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S. Austin Allibone, comp.  Prose Quotations from Socrates to Macaulay.  1880.
 
John Wesley
 
  I this day [June 28, 1788] enter on my eighty-sixth year; and what cause have I to praise God, as for a thousand spiritual blessings, so for bodily blessings also! How little have I suffered yet by “the rush of numerous years”!… To what cause can I impute this, that I am as I am? First, doubtless, to the power of God, fitting me for the work to which I am called, as long as he pleases to continue me therein; and next, subordinately to this, to the prayers of his children.  1
  May we not impute it, as inferior means:  2
  1. To my constant exercise and change of air?  3
  2. To my never having lost a night’s sleep, sick or well, at land or at sea, since I was born?  4
  3. To my having sleep at command, so that whenever I feel myself almost worn out, I call it, and it comes, day or night?  5
  4. To my having constantly, for above sixty years, risen at four in the morning?  6
  5. To my constant preaching at five in the morning, for above fifty years?  7
  6. To my having had so little pain in my life, and so little sorrow, or anxious care?
John Wesley: Journal, June 28, 1788: Coke and Moore’s Life of Wesley, Lond., 1837, 520.    
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  “Child,” said my father to me, when I was young, “you think to carry everything by dint of argument. But you will find, by and by, how very little is ever done in the world by clear reason.” Very little indeed!  9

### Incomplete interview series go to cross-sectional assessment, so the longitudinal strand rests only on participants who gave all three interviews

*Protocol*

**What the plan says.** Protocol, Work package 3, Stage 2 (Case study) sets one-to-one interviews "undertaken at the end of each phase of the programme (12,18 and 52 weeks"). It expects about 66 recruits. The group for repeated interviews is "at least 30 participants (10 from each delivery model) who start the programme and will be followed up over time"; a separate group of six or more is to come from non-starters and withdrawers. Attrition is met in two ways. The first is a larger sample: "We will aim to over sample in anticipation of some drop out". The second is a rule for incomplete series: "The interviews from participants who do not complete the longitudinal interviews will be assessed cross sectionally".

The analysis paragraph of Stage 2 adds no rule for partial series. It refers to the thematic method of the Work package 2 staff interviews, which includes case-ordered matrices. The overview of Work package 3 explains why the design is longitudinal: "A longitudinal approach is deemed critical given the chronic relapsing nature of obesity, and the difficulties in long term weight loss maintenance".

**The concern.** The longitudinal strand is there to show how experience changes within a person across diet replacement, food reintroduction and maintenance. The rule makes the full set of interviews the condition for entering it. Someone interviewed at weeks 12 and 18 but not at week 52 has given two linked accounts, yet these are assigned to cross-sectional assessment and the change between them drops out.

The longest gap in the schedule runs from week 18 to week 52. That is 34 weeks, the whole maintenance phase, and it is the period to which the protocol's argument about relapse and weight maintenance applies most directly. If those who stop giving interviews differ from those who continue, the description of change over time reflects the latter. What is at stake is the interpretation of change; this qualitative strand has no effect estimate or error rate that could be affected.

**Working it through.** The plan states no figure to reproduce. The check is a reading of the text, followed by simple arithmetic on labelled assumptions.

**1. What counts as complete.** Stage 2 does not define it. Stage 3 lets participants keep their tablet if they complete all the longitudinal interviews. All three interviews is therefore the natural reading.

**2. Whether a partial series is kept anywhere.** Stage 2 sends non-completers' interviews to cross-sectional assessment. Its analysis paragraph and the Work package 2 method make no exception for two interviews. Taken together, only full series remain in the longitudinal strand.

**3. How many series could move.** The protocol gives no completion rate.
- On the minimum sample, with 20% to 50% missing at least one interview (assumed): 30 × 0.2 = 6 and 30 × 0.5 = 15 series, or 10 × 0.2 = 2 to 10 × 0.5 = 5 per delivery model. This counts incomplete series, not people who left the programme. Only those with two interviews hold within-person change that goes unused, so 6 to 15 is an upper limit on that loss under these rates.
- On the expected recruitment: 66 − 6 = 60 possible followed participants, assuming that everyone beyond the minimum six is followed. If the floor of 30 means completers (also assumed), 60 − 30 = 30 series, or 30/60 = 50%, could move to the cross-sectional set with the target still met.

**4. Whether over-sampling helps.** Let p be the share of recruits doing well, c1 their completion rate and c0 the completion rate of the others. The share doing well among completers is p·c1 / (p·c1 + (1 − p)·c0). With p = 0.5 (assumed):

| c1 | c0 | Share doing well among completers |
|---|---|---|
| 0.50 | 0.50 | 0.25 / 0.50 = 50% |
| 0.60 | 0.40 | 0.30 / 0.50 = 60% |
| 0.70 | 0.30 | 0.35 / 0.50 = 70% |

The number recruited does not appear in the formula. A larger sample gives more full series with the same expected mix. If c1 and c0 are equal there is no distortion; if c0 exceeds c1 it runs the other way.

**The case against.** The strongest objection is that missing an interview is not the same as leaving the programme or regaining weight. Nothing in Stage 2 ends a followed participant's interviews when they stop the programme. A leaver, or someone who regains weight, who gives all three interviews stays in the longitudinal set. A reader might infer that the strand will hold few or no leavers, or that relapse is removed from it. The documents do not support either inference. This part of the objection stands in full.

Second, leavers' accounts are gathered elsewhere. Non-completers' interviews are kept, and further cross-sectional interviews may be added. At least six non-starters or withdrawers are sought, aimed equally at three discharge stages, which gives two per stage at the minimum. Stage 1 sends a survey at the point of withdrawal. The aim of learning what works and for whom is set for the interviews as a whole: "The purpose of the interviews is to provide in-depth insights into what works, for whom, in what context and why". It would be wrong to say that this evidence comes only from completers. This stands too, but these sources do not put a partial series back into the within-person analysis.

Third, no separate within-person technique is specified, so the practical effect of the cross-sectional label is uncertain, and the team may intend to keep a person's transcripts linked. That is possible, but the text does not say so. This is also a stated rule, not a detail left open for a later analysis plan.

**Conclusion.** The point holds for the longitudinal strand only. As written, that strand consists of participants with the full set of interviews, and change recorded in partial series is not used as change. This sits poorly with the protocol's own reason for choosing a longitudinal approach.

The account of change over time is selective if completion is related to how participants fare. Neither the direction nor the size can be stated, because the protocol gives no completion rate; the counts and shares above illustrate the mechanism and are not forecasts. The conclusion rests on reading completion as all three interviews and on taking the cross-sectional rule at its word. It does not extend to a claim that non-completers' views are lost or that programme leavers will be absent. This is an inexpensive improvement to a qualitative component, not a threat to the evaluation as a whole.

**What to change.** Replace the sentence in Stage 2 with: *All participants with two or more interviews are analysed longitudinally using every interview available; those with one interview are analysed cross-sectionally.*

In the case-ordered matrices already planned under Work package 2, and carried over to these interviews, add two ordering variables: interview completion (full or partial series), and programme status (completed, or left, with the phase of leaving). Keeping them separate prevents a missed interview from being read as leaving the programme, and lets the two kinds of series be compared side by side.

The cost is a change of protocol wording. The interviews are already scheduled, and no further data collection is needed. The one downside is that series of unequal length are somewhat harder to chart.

It is true of almost all men, except so far as we are taught of God,—
        “Against experience we believe,
  We argue against demonstration;
Pleased while our reason we deceive,
  And set our judgment by our passion.”
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  Passion and prejudice govern the world; only under the name of reason. It is our part, by religion and reason joined, to counteract them all we can.
John Wesley: Letter to Joseph Benson, Oct. 5, 1770: Wesley’s Select Letters, 1837, 203.    
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  That which contradicts reason cannot be said to stand upon reasonable grounds, and such, undoubtedly, is every proposition which is incompatible with the divine justice or mercy. What then shall I say of predestination? If it was inevitably decreed from all eternity that a determinate part of mankind should be saved, and none beside them, a vast majority of the world were only born to eternal death, without so much as a possibility of avoiding it. How is this consistent with either the divine justice or mercy? Is it merciful to ordain a creature to everlasting misery? Is it just to punish man for sins which he could not but commit? That God should be the author of sin and injustice, which must, I think, be the consequence of maintaining this opinion, is a contradiction to the clearest ideas we have of the divine nature and perfections.
John Wesley: Southey’s Life of Wesley, 3d edit., Lond., 1846, i. 33.    
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